The Burdens Executives Feel as Primary Breadwinners
Despite the balancing acts working women must perform and the pervasive gender pay gap, a NBC News-Wall Street Journal poll suggests that 49% of U.S. working women serve as their family's main breadwinner. This number includes an estimated 42% of working women with children. Among women married to, or cohabiting with, a male partner, researchers say 31% are earning at least half of their household income.
While high-net-worth (HNW) women are often cast as passive recipients of their wealth, FlexShares recognizes that these women are primary breadwinners and wealth creators themselves. We wanted to know how women creating their own wealth differed as wealth management clients from their male counterparts and vs. other more broad studies of women as a homogenous group. Our recently commissioned study provided some insights.
When having it all is not really enough
Our findings indicated that while women wealth creators challenge long-held stereotypes to pursue their financial goals, traditional gender norms also make it less gratifying for women to be primary breadwinners.
The belief that being the primary earner is more difficult because of the participant's gender was more frequent among those with higher household incomes. The strength of this association was not significantly different among men or women. Respondents of both genders wanted their spouse to contribute more towards household income but this was more prevalent among female breadwinners (women 69% vs. men 62%)
A twist on the concern of work-life balance
Women executives in our survey indicated they were less challenged about work-life balance than their male counterparts. Men felt more guilt about juggling work life demands than women wealth creators. In fact, 32% of men (versus 20% of women) expressed feeling guilty when at home instead of work and 32% (versus 21% of women) reported feeling the same emotion when they were at work instead of home. Nearly three quarters of male primary income earners cited that they take on more than half of caregiving duties (childcare and eldercare) versus only roughly two-thirds of women indicating the same.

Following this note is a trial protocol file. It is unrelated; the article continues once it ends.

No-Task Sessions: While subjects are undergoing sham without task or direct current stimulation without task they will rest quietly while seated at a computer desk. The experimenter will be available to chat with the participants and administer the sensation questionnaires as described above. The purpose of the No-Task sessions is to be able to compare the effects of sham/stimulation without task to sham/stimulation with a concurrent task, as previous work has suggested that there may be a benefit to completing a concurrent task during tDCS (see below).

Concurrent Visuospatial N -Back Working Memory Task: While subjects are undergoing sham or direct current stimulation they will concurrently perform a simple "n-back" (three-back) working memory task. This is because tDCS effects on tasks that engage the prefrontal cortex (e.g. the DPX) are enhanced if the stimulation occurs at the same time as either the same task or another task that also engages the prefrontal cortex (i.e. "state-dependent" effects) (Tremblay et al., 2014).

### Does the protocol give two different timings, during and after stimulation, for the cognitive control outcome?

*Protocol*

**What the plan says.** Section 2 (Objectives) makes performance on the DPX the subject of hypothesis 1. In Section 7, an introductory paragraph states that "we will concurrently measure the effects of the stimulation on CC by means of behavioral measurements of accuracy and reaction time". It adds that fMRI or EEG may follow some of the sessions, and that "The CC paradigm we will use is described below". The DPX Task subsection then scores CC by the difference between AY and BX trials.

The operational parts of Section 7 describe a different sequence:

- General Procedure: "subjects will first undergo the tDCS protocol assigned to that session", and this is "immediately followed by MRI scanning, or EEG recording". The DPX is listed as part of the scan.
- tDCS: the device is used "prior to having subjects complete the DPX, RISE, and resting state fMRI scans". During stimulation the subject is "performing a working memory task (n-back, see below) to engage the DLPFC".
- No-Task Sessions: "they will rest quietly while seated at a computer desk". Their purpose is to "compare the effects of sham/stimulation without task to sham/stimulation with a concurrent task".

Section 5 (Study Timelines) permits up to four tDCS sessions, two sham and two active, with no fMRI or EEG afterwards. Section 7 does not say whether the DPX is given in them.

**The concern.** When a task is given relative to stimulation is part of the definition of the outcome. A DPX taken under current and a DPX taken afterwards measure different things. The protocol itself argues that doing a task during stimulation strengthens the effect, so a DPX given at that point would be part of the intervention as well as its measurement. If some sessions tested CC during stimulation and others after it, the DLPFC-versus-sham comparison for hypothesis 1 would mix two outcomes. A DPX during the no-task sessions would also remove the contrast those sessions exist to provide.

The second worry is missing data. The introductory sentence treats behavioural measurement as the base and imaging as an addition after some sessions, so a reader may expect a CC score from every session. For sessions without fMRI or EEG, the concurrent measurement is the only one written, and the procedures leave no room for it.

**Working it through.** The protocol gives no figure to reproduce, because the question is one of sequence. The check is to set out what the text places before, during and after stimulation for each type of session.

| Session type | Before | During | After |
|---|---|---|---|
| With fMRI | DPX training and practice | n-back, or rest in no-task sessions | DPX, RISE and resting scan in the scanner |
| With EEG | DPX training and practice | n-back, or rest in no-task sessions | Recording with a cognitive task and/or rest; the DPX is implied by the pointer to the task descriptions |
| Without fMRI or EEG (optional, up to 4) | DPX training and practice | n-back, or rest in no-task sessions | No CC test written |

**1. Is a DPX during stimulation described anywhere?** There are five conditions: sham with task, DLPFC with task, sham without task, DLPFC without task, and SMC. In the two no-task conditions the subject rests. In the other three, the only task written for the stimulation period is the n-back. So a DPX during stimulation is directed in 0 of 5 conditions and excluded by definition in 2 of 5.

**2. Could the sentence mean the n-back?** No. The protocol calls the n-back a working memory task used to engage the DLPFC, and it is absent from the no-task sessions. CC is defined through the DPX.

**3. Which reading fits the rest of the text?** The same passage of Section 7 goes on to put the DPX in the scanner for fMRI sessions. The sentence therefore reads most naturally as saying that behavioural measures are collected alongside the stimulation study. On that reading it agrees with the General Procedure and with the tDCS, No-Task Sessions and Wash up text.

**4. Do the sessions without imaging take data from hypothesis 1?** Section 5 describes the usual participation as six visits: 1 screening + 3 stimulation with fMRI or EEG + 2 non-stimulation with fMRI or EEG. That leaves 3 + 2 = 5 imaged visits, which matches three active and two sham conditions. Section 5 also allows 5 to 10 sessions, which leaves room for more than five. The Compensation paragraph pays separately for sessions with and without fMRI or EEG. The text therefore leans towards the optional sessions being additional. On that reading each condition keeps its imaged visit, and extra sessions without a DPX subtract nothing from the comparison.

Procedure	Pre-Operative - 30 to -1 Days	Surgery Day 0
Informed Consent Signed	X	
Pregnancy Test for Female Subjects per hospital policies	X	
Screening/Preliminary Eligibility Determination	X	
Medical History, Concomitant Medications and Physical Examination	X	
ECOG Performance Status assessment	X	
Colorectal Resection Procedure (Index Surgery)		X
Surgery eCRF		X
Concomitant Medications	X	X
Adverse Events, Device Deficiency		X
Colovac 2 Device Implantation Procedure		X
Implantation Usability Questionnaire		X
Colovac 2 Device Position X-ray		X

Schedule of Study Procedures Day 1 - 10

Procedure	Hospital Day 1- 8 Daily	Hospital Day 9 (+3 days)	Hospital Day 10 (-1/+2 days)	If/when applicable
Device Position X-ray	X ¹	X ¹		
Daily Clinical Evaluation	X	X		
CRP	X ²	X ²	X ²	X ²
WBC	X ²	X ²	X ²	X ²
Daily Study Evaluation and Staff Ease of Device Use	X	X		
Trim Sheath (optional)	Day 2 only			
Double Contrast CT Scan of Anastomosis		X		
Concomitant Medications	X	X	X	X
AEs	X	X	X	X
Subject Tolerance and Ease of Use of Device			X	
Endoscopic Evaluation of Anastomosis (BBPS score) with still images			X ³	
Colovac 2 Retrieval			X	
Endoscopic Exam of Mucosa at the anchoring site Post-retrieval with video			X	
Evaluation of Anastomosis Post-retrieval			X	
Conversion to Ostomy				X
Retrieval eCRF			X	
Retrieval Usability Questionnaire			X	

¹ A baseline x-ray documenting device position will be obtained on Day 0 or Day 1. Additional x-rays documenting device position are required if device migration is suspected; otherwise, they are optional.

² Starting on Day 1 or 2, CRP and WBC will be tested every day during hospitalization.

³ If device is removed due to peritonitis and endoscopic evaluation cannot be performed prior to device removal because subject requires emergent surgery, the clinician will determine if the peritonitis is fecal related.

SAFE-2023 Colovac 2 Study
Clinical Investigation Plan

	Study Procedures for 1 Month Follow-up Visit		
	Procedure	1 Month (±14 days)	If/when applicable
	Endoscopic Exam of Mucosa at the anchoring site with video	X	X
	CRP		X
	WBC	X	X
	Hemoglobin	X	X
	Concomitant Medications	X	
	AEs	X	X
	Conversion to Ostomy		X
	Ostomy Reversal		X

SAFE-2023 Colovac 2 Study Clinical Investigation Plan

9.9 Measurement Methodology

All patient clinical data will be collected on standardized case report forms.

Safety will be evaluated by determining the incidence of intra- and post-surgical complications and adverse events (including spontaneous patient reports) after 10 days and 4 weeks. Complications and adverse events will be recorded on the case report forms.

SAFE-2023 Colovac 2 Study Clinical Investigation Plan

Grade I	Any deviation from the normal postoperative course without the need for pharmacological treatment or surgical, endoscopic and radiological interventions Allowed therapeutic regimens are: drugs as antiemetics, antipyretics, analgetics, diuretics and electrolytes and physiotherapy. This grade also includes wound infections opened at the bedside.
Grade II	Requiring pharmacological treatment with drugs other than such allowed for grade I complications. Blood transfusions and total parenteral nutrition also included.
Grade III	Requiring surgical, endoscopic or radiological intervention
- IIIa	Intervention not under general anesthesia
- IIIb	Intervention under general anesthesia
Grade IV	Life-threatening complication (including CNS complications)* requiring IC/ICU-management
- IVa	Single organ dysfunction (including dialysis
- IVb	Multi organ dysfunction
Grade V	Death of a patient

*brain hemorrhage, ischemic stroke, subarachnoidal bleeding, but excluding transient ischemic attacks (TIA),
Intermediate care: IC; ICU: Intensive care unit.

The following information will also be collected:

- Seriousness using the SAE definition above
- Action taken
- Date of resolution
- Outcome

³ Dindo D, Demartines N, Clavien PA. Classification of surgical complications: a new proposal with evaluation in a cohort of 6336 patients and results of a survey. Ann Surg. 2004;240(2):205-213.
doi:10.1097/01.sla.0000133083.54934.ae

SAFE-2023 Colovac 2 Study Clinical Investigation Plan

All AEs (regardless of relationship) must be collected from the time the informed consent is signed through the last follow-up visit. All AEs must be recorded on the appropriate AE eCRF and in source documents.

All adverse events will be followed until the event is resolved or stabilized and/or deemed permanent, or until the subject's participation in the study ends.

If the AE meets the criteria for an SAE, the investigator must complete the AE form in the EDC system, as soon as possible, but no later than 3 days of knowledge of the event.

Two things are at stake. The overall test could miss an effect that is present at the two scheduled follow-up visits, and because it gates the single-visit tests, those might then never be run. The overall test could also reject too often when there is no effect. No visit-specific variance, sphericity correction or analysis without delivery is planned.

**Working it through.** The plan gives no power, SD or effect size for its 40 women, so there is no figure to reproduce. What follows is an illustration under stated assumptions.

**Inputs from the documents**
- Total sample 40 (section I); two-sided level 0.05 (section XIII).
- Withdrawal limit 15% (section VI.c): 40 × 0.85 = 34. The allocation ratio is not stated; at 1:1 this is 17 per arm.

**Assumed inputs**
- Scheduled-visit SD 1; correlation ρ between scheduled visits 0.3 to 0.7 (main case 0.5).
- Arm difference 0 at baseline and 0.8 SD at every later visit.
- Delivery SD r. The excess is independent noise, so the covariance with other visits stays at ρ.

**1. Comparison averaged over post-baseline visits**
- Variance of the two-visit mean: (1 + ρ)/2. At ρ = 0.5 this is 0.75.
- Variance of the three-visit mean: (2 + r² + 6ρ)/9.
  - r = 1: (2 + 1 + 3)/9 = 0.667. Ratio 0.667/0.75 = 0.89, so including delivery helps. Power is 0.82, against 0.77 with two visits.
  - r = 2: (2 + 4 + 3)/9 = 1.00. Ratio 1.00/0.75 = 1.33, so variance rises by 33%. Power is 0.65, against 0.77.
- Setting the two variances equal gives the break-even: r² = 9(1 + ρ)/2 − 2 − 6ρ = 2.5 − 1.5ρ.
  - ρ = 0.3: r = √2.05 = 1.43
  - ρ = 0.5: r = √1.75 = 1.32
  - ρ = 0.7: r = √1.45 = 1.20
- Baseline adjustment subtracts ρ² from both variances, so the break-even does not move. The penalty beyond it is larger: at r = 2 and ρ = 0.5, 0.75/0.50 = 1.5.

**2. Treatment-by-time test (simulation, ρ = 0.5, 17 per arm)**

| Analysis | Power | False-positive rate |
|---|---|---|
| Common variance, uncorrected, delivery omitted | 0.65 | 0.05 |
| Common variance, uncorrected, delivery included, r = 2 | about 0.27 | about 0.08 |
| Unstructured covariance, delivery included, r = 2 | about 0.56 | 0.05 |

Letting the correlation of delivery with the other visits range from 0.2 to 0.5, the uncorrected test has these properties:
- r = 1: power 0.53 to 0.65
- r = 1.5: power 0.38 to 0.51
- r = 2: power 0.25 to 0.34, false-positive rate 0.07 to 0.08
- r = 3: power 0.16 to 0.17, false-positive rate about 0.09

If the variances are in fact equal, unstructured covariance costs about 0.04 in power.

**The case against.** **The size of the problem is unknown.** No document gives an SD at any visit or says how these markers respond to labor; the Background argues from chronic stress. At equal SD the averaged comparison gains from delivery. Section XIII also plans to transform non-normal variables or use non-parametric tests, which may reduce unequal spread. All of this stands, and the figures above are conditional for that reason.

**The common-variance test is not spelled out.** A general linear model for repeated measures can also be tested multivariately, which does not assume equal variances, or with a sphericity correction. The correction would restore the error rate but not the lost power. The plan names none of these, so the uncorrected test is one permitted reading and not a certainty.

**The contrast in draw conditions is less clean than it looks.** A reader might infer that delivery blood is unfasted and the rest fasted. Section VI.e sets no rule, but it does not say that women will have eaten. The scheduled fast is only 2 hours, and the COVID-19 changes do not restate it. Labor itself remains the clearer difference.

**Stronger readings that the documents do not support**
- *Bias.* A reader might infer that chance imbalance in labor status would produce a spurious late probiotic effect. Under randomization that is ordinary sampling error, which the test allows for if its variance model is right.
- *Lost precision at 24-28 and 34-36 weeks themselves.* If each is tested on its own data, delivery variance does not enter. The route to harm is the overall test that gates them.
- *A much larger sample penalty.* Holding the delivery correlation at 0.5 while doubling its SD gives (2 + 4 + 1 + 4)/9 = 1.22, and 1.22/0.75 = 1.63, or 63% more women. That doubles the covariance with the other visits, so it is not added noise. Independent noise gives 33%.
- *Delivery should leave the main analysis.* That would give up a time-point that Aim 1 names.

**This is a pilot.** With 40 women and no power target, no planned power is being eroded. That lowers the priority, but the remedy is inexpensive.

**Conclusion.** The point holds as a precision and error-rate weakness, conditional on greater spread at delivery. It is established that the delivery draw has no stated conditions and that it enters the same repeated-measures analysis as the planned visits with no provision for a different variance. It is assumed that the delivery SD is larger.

At higher household income levels, however, a greater proportion of both genders indicated a desire to outsource child-rearing, elder care and household management. Men (44%), however, were overall more likely to want to do so in comparison to women (32%) said they would be happy or relieved to outsource household management duties. And 35% of men (versus 27% of women) said the same about child-rearing responsibilities.
Perhaps these unexpected findings can be explained by the New York Times' recent (April 2019) exploration of “how the nature of work has changed in ways that push couples who have equal career potential to take on unequal roles." Essentially, the investigation revealed that as women increasingly achieved more higher education, the corporate opportunities that “require those degrees started paying disproportionately more to people with round-the-clock availability." Did escalating workplace demands force more recent generations of ambitious women to become masters of work-life balance?
HNW women and men who are primary breadwinners are as complex and nuanced as any demographic. Advisors should leave behind gender biases and work to understand the personal life goals that drive the client's financial objectives. FlexShares wants to help advisors leverage this tactic to improve the client experience. Download our white paper and follow our weekly posts on this topic.
Before investing, carefully consider the FlexShares investment objectives, risks, charges and expenses. This and other information is in the prospectus and a summary prospectus, copies of which may be obtained by visiting www.flexshares.com. Read the prospectus carefully before you invest.
Managed by Northern Trust. Foreside Fund Services, LLC distributor.
Please remember that all investments carry some level of risk, including the potential loss of principal invested. They do not typically grow at an even rate of return and may experience negative growth. As with any type of portfolio structuring, attempting to reduce risk and increase return could, at certain times, unintentionally reduce returns.